The fine-tuning argument, as far as I can tell, tries to make the case that the universe being the way it is demands an explanation. Or to be more specific, the configuration of the universe has the appearance of design for harbouring life. Of all the possible configurations of the universe, a very tiny fraction could even have life. So the best explanation for the fact that the universe has the appearance of design for life is that it was made by an agency who wanted life.
My suspicions about Grayling's analogy were due to the seeming disconnect between an improbability of a contingent history and the improbability of something with a design-like appearance. In other words, we wouldn't be able to appeal to a contingent history to explain away the design of a watch even if contingent history is a factor in watch-design. So when he says on page 80:
The 'Goldilocks dilemma' of my personal existence, and that of the universe's parameters and laws, is exactly the same thing.I think that Peter S Williams had a fair reason to take exception with it. It doesn't obviously seem like the same thing at all, and requires further justification.
Grayling, however, hits the nail on the head with the final paragraph of the chapter:
We exist because the parameters are as they are; had they been different, we would not be here to know it. The fact that we exist because of how things happen to be with the universe's structure and properties entails nothing about design or purpose. Depending on your point of view, it is just a lucky or unlucky result of how things happen to be. The universe's parameters are not tuned on purpose for us to exist. It is the other way round: we exist because the laws happen to be as they are.It's an important point to make. We necessarily live in a universe that can support us, so if any appeals to fine-tuning are to hold, they would have to show something more - that the universe was made for us. Of course we are going to be a product of whatever the universe can permit, and if the universe was any other way we wouldn't be here, but the same can be said of everything else that exists in a universe of the same configuration. Just as we exist, so do ants, and asteroids, and galaxies, and gamma ray bursts. All of it is a consequence of how the universe is. The fine-tuning view would be that everything else in the universe is a by-product of a universe designed for our purpose - a completely anthropic and unjustified assumption - rather than of us being a consequence of things being as they are.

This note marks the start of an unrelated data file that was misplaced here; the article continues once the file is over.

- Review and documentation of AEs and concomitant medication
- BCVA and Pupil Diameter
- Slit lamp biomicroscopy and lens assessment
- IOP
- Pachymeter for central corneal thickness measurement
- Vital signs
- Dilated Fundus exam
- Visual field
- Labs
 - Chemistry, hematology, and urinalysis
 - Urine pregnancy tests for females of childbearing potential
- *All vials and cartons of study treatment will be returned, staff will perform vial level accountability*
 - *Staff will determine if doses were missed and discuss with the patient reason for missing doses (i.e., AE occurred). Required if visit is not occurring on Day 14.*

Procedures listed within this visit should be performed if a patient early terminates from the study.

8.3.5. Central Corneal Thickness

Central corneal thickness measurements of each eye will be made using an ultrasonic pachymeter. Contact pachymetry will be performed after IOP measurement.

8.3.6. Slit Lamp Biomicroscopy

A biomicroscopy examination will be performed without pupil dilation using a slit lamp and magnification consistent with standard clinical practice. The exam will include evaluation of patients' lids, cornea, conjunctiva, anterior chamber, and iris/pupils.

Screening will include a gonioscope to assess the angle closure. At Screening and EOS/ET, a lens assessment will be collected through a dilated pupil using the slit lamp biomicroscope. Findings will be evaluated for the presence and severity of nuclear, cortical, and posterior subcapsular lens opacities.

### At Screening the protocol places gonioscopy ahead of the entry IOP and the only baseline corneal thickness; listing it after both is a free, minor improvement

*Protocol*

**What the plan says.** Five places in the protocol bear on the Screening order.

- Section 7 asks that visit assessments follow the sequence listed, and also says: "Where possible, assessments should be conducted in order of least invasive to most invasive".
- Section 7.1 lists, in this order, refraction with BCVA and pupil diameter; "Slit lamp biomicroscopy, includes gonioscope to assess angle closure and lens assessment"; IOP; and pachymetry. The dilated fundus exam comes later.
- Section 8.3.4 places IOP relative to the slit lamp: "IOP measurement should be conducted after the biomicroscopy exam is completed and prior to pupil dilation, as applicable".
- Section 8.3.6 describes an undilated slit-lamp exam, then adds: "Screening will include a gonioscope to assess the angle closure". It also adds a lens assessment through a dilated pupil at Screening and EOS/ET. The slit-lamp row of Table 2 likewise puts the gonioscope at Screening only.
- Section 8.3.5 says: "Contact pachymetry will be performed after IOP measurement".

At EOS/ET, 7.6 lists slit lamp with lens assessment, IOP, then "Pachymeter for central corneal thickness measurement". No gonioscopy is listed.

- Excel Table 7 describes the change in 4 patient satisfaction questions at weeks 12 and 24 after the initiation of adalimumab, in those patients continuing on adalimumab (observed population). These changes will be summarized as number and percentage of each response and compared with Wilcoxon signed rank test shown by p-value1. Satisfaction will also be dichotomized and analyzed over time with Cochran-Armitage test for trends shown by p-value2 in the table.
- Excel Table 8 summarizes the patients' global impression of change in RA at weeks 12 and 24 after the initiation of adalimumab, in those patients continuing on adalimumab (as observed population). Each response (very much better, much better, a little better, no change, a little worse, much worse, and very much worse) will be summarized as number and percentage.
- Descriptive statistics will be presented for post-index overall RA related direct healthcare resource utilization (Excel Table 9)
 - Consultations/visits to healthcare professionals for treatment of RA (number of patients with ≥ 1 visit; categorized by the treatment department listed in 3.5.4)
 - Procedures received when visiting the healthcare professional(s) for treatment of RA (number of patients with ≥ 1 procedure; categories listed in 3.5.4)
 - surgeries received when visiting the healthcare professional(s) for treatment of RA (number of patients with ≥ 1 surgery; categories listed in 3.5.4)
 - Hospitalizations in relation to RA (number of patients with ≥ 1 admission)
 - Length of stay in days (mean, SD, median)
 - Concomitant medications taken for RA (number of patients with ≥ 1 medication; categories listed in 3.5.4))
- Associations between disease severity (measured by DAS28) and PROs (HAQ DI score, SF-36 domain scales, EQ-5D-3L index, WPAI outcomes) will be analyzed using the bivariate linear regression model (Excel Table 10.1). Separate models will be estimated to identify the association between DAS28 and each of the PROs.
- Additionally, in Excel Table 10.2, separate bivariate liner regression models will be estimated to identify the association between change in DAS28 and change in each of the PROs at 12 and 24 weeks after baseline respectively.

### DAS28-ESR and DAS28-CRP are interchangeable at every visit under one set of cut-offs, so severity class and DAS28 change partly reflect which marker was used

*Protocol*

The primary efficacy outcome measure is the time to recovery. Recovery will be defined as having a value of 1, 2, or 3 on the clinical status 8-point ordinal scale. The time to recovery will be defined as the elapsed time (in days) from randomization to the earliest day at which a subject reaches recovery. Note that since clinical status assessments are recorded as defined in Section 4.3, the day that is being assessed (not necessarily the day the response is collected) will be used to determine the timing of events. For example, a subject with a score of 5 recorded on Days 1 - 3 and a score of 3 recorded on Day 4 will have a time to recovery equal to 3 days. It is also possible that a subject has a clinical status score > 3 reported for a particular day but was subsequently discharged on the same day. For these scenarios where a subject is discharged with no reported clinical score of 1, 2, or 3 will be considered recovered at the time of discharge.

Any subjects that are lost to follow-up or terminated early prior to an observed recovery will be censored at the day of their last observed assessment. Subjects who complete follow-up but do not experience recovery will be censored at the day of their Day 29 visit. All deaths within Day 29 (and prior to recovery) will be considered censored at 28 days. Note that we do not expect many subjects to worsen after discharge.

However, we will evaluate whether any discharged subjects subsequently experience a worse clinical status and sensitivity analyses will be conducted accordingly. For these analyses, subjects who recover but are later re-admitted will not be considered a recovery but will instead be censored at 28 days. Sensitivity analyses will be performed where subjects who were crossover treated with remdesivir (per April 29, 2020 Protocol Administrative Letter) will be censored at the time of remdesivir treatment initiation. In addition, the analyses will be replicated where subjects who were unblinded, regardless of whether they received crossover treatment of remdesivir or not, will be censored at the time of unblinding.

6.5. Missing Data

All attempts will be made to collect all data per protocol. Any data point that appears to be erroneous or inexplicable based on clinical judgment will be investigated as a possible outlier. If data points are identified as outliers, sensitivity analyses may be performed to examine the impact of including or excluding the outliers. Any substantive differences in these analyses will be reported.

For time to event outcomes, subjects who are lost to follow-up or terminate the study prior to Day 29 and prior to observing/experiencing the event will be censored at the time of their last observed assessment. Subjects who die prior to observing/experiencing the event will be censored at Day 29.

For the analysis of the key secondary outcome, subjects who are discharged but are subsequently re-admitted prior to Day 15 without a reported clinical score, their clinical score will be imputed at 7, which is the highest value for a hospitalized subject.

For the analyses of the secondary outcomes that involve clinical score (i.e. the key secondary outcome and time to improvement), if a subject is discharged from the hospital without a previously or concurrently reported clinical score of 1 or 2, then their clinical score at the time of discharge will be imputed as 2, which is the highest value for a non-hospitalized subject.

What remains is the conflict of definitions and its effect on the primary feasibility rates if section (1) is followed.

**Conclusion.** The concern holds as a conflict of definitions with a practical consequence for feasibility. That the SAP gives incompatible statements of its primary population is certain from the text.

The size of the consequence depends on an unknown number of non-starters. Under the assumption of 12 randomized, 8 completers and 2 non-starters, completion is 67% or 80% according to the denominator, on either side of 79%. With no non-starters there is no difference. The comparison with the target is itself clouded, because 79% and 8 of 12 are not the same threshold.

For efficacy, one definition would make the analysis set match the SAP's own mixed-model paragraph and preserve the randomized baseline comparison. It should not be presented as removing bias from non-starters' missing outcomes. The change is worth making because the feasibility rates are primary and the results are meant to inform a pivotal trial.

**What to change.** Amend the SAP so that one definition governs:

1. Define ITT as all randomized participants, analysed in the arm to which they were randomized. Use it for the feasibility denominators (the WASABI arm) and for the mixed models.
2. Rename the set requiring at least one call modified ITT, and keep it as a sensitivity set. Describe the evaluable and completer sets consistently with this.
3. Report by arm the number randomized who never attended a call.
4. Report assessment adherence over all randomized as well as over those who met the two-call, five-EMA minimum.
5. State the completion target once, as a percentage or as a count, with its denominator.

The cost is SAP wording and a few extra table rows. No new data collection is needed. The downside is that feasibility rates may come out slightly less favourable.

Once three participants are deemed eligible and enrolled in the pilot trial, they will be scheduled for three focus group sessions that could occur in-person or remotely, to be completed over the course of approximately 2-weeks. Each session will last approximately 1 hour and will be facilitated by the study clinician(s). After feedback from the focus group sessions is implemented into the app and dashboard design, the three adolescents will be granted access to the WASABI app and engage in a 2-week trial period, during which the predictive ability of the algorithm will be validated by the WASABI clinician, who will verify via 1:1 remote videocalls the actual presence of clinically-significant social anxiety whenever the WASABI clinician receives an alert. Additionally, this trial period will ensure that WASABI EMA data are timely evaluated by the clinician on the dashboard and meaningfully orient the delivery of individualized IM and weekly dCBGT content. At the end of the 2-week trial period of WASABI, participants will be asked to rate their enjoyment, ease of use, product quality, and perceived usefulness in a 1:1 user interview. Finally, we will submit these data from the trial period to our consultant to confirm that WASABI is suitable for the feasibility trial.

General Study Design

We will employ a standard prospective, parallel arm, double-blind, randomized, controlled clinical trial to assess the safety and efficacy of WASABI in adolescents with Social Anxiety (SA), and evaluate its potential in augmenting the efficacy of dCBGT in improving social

This is what bothers me about fine-tuning arguments: any reality in which we exist is necessarily able to hold us. If we were made of a different material under a different configuration, the same argument would apply equally well. The reason being is that we are complex entities, dependent on things being as they are for that complexity to emerge. In between the two quotes from the book above was an illustration of this absurdity involving Dr. Pangloss from Voltaire's Candide:
"Observe, for instance, the nose is formed for spectacles, therefore we wear spectacles."We can see the absurdity right there. That the nose holds spectacles doesn't mean the nose is formed for the purpose of wearing spectacles. That the universe harbours human life doesn't mean the universe is formed for the purpose of human life. Even if the universe was purposefully designed so that 13.8 billion years later our species would emerge and God would show himself in Jesus form, the apparent design of the universe doesn't warrant that conclusion. Grayling's book explains why.